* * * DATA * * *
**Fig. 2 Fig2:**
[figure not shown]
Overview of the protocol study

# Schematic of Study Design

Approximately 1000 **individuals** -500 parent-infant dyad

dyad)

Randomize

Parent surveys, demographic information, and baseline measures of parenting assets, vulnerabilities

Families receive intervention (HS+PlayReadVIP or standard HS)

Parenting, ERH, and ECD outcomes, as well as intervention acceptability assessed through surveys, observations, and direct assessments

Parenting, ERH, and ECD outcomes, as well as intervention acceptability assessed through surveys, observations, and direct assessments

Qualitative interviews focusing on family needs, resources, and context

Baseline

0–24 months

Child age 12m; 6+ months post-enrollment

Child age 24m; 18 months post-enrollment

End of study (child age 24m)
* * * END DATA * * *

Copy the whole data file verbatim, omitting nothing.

**Fig. 2 Fig2:**
[figure not shown]
Overview of the protocol study

# Schematic of Study Design

Approximately 1000 **individuals** -500 parent-infant dyad

dyad)

Randomize

Parent surveys, demographic information, and baseline measures of parenting assets, vulnerabilities

Families receive intervention (HS+PlayReadVIP or standard HS)

Parenting, ERH, and ECD outcomes, as well as intervention acceptability assessed through surveys, observations, and direct assessments

Parenting, ERH, and ECD outcomes, as well as intervention acceptability assessed through surveys, observations, and direct assessments

Qualitative interviews focusing on family needs, resources, and context

Baseline

0–24 months

Child age 12m; 6+ months post-enrollment

Child age 24m; 18 months post-enrollment

End of study (child age 24m)